Employing a host of experimental devices that would inspire a whole new generation of writers to follow, Dos Passos captures the many textures, flavors, and background noises of the era with a cinematic touch and unparalleled nerve.1919 opens to find America and the world at war, and Dos Passos’s characters, many of whom we met in the first volume, are thrown into the snarl. We follow…


Who am I?

As a child I read and experienced history books as adventures. Adventure drew me to Alaska after a hitch in the Navy. I wanted to write an accurate historical novel about Juneau and the Treadwell Mine and began my research. I knew the Alaska Historical Library was the perfect place to begin. When I discovered the extensive photo collections, I flashed back to my admiration of the historical novels that impressed me. I borrowed technique and structure from all and incorporated imagery in my manuscript. My main goal was to successfully immerse the reader in a good novel about 1915 in Alaska Territory.


I wrote...

Treadwell: A Novel of Alaska Territory

By Stoney Compton,

Book cover of Treadwell: A Novel of Alaska Territory

What is my book about?

1915 – A man is kidnapped from Treadwell, Alaska Territory, the world’s most modern gold mine. Recognized by a witness, the killer is caught but no hard evidence is found. The mine and two fraternal organizations hire a Pinkerton detective to box up the murderer with circumstantial evidence. August Lepke arrives in Juneau after an eventful voyage from Seattle. Through him we meet the residents of Gastineau Channel who aid, challenge, and change his life forever.

Based on actual events, the novel transports one to a time and place few knew, and nobody now remembers. Leavened with period newspaper pages and articles as well as photographs of the time and place, the reader becomes immersed in the lives of Caucasians, Filipinos, and Tlingits of Gastineau Channel.

The Barrens & Others

By F. Paul Wilson,

Book cover of The Barrens & Others: Tales of Awe and Terror

I was honored to have appeared alongside F. Paul Wilson at a book signing for Dark Delicacies, the premiere horror bookshop in Burbank, CA. He autographed a copy of The Barrens and Others for me. That night, I took it back to my hotel room and devoured it. Mr. Wilson may not be the household name of Stephen King or Clive Barker, but he is just as talented. What makes this collection even better is Wilson's introductions to the stories. This is a first-rate collection of first-rate tales, ranging from Lovecraftian to Western supernatural, with many mysterious combinations in between. Read this book, and you will be a F. Paul Wilson fan for life.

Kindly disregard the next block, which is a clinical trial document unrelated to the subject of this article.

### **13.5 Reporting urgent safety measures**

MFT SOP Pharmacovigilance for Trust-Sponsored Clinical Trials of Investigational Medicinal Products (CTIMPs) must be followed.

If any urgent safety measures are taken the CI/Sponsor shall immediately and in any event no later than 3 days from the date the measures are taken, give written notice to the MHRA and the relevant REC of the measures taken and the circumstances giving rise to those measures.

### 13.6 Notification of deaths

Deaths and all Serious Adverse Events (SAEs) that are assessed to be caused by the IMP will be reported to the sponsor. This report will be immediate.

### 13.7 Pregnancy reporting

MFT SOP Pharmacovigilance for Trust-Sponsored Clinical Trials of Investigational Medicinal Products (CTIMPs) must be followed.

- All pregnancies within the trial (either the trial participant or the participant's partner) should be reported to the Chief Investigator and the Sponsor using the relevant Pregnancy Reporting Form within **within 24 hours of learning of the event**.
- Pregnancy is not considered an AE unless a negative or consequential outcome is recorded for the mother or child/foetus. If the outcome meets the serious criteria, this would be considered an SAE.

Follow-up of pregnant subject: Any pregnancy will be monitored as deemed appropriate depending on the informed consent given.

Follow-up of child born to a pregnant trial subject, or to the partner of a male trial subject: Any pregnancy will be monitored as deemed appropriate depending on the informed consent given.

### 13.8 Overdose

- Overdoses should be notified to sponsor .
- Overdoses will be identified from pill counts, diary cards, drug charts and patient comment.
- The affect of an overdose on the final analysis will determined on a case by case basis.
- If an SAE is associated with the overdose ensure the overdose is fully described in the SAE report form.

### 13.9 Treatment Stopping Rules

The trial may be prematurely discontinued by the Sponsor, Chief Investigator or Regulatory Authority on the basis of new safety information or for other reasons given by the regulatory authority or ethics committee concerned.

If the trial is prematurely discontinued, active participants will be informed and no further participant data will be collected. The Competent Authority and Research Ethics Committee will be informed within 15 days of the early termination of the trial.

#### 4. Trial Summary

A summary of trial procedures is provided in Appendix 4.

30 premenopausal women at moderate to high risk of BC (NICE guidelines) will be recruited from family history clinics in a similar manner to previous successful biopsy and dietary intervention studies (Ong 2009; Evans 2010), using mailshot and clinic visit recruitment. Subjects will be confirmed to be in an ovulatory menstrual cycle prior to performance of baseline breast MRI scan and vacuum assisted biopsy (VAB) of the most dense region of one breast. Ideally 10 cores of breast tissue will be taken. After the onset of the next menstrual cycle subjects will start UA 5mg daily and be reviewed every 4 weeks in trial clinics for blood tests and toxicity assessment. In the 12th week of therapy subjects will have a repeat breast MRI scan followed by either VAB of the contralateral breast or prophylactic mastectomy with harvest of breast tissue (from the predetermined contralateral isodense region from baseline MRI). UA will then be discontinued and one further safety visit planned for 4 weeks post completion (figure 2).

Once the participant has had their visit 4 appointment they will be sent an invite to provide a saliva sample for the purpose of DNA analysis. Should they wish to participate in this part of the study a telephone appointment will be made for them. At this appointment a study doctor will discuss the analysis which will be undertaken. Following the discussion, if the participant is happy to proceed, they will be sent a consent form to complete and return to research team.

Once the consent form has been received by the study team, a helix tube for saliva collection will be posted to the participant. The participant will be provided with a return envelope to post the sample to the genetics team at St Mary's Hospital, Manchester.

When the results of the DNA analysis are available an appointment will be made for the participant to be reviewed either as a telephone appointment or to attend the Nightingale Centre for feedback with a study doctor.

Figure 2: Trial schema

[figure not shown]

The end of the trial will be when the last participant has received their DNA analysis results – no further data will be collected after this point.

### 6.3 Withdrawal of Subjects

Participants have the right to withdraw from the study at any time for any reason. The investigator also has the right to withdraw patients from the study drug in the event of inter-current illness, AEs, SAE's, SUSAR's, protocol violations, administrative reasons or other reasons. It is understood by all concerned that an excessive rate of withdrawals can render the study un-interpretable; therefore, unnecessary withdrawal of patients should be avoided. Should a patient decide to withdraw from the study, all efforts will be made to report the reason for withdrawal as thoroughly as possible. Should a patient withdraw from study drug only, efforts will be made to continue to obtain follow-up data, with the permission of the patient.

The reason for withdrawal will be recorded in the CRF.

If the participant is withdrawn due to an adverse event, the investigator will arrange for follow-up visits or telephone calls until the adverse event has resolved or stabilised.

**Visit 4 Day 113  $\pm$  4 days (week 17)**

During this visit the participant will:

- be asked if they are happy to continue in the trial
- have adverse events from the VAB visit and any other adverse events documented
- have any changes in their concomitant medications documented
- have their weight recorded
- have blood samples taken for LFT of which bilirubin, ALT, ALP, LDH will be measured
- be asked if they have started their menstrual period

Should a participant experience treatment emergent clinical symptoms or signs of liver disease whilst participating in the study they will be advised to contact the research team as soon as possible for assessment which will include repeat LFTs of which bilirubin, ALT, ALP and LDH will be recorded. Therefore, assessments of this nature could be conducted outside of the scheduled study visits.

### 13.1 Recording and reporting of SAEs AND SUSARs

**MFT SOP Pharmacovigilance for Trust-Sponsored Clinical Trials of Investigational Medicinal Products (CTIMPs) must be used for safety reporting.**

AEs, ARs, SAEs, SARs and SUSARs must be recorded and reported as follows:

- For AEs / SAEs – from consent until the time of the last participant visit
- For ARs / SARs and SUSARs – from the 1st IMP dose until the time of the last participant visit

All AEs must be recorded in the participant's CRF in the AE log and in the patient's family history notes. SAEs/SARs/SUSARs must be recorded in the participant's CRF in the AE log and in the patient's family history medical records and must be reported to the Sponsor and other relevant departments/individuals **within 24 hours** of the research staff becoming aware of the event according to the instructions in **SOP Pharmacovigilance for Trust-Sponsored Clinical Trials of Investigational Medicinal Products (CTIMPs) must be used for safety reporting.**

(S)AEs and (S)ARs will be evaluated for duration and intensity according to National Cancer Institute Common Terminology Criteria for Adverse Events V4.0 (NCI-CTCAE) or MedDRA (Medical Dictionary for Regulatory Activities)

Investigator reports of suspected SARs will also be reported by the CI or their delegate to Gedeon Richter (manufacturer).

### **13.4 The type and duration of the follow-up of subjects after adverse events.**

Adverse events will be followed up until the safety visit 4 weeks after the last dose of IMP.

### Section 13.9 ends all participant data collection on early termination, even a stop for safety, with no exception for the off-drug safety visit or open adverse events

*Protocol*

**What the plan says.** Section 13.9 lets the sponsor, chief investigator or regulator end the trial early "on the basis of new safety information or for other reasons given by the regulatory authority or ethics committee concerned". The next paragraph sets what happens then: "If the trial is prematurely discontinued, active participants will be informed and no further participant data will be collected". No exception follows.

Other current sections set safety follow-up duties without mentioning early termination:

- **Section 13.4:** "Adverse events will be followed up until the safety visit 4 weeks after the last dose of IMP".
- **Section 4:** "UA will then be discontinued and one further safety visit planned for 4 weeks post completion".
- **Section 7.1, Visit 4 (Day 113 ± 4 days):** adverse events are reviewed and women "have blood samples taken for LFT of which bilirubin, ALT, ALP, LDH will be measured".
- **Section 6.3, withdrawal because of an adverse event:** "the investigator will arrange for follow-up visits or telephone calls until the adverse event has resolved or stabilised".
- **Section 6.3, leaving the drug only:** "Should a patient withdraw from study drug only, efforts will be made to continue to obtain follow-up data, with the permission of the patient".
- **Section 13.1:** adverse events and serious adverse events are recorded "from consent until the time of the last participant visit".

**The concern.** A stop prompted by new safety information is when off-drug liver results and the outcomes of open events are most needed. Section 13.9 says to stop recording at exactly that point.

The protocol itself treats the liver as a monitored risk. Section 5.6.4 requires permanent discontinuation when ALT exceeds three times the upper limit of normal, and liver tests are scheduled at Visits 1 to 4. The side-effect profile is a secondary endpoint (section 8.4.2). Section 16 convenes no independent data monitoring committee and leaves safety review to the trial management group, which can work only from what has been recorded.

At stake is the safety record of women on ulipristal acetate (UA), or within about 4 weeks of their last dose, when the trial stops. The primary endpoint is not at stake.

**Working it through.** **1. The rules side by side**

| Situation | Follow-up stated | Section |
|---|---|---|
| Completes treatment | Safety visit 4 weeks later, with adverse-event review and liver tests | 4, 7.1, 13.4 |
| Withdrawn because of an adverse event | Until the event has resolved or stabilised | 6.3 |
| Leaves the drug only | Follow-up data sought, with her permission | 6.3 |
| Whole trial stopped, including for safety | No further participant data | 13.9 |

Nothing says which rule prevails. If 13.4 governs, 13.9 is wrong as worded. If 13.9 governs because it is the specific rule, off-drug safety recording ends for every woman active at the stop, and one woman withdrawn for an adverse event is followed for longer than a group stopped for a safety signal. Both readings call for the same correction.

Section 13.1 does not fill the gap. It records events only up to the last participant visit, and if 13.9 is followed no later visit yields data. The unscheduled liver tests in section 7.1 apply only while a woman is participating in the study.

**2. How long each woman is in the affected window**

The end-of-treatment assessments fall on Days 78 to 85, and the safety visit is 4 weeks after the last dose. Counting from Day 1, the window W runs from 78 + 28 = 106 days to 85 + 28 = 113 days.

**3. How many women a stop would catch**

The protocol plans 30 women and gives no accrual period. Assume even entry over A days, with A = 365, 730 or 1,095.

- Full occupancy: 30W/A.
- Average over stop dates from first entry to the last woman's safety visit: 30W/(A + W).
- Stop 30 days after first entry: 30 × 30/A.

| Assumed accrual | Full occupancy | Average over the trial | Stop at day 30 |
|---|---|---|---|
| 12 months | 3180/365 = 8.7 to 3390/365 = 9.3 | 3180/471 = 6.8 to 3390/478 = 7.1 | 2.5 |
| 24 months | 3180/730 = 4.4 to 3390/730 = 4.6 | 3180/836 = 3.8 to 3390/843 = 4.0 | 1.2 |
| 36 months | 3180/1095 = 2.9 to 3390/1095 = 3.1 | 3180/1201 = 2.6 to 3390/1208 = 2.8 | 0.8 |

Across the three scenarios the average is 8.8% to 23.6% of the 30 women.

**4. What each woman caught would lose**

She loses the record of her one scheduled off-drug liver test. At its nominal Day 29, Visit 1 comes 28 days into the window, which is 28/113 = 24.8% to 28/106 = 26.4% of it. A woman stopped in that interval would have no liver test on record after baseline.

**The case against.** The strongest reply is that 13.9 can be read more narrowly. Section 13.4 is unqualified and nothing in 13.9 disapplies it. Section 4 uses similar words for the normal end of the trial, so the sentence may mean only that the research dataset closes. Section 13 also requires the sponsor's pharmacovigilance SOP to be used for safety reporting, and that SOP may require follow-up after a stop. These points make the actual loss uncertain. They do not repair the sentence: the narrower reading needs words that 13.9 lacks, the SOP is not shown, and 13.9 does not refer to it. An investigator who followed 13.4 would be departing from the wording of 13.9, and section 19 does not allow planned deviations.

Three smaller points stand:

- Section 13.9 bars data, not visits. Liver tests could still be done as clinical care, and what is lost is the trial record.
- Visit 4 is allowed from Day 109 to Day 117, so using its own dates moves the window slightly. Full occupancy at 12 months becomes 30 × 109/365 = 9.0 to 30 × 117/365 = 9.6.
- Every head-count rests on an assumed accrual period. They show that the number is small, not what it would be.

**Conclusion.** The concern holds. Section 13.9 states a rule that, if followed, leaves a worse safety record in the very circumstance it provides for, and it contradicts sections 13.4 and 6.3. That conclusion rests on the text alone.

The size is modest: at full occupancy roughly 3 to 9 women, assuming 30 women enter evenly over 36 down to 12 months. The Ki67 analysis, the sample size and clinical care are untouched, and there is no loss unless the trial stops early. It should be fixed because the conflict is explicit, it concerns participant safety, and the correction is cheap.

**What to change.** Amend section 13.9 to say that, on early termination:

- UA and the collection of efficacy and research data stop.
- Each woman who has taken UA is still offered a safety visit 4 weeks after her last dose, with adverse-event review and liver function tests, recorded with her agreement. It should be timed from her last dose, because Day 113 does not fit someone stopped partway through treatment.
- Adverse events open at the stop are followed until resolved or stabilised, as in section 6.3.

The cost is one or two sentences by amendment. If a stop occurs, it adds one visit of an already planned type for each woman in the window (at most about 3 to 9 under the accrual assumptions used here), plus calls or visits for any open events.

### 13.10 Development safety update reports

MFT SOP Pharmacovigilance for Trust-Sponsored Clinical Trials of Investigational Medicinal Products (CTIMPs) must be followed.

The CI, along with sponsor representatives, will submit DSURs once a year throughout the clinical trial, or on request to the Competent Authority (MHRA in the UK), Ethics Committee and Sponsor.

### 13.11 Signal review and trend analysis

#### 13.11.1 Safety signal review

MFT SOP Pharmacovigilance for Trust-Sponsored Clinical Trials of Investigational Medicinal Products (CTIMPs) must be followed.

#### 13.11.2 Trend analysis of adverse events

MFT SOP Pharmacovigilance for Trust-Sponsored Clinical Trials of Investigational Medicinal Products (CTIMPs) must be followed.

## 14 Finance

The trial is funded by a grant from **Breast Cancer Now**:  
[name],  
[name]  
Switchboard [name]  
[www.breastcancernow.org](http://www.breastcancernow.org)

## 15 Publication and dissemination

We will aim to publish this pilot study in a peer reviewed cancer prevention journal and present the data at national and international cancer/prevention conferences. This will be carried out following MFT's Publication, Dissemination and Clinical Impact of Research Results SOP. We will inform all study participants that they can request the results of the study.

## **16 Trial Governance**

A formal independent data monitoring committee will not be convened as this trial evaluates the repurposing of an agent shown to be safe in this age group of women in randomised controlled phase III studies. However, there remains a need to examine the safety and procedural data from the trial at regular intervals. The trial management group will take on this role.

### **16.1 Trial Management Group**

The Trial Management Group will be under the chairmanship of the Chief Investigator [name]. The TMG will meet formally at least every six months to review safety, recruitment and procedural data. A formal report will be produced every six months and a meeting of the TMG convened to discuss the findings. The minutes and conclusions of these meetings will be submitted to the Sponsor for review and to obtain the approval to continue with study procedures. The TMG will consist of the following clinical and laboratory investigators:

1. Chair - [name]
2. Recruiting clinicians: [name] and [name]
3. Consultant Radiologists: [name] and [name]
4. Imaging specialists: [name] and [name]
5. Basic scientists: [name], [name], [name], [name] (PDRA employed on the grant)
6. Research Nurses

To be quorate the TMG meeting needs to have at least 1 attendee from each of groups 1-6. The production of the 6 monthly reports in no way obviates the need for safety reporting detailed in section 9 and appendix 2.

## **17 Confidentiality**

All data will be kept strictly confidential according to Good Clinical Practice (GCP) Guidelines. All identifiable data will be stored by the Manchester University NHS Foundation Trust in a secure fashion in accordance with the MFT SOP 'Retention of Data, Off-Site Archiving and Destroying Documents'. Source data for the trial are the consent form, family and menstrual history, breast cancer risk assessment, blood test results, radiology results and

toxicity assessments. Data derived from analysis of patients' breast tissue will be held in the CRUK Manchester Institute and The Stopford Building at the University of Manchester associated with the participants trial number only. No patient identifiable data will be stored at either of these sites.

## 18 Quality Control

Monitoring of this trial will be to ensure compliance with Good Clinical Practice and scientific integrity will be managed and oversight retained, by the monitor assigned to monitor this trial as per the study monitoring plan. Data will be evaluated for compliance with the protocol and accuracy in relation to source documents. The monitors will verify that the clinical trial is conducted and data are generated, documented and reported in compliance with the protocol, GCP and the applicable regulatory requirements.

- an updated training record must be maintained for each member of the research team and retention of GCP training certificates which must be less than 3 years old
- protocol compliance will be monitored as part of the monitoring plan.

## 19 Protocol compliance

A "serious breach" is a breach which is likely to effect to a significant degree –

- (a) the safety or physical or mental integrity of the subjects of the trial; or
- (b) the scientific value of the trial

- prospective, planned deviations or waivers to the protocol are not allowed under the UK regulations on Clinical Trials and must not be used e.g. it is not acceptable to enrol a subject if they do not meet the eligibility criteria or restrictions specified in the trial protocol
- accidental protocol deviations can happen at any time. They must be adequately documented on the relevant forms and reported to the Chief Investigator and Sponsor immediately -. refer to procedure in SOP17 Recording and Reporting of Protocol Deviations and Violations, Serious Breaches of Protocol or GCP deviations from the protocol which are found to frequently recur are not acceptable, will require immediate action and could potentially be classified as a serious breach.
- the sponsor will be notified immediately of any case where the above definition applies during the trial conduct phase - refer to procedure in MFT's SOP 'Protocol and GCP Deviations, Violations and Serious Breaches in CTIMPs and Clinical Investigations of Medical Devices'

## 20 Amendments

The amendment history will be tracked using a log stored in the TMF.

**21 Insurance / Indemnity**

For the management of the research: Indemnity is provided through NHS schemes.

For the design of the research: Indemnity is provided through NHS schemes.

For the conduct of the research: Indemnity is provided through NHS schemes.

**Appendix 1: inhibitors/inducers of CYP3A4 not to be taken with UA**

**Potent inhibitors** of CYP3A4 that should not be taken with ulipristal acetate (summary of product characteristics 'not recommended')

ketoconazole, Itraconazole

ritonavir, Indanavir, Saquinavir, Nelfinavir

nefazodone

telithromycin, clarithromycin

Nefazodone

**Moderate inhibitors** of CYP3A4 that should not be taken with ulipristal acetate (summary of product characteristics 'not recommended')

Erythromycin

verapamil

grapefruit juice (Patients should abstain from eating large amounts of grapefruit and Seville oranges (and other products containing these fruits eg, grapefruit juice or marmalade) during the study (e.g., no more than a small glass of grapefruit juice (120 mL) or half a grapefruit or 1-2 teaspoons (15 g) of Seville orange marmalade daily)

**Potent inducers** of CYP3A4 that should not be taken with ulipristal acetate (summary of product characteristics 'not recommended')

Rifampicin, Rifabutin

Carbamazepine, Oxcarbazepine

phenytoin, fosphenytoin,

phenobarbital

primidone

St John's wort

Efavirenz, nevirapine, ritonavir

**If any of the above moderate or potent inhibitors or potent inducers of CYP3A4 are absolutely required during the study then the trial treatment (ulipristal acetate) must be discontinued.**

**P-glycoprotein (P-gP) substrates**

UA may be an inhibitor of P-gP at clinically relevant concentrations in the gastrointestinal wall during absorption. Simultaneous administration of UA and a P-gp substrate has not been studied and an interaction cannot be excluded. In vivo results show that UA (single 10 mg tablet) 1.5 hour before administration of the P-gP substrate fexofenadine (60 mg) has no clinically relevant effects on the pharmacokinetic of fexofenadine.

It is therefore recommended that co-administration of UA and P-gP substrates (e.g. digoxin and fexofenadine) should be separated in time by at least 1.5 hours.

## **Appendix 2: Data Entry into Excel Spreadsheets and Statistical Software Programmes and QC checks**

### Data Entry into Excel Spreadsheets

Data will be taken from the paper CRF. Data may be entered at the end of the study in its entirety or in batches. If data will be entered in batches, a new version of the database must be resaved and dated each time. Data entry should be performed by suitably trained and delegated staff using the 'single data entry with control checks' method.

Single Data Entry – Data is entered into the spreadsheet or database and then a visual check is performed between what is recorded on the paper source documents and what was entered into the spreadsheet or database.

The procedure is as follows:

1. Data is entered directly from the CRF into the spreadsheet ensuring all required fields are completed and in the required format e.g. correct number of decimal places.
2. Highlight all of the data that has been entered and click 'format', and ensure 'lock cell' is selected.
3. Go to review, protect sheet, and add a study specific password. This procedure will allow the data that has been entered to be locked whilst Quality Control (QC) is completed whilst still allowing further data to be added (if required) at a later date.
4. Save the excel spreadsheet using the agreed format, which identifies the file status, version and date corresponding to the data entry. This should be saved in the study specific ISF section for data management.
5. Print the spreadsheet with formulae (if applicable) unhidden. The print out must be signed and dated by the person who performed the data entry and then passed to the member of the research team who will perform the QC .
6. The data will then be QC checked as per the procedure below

The Barrens & Others

By F. Paul Wilson,

Why should I read it?

1 author picked The Barrens & Others as one of their favorite books, and they share why you should read it.

What is this book about?

"F. Paul Wilson is among the finest storytellers of our time." (Rocky Mountain News)

In The Barren and Others, Wilson lets his fertile imagination run wild, traveling from the Old West of Doc Holliday to the Pine Barrens of present-day New jersey and encountering many strange, suspect, and supernatural happenings along the way. From urban mercenary Repairman Jack, to the obese and food-obsessed Topsy, Wilson's wild array of characters get caught up in adventures both fascinating and horrifying.

A first-rate collection of first-rate tales, ranging from Lovecraftian to Western supernatural, with many mysterious combination in between, The Barrens and Others…


Who am I?

I’m a member of the Horror Writers Association and have been a professional writer since 1997. I got into writing horror because I love reading horror and watching horror movies. Even as a kid, I watched horror movies on Saturday afternoons and read horror books late at night—under the covers, with a flashlight. I collected Universal monster models as a kid too and still have my collection and have even added to it. I love all things horror and believe I have a deep understanding of what scares people and how to scare them. I guarantee that the books on my list will scare you to the bone.


I wrote...

Holiday Madness: 13 Dark Tales for Halloween, Christmas & All Occasions

By Fred Wiehe,

Book cover of Holiday Madness: 13 Dark Tales for Halloween, Christmas & All Occasions

What is my book about?

The holidays have never before been more spine-tingling or more fun than in this anthology of 13 supernatural tales. All of the stories were originally written and then read on the radio by author Fred Wiehe, primarily at Halloween and Christmas, for a nonprofit, public radio station in the San Francisco Bay Area.

“Holiday Madness is weird, spooky, wild and outrageous. Very highly recommended!" - NY Times bestselling author Jonathan Maberry, "Wiehe's tales will shock and thrill you to the bone. Teens and adults alike will love the twists and turns .... NOT A WORD WASTED. GREAT STUFF!!!" - Nate Kenyon (author of Bloodstone)

Book cover of The Triumph of Conservatism: A Reinterpretation of American History, 1900-1916

Readers looking to the past for inspiration about the possibilities of antitrust and progressive movements right now are being served a very weak and distorted account of what the most successful trust busters like Teddy Roosevelt or Woodrow Wilson were actually trying to do and what they really accomplished. Kolko was a leader in exploiting primary sources that upended traditional accounts of who did what to whom.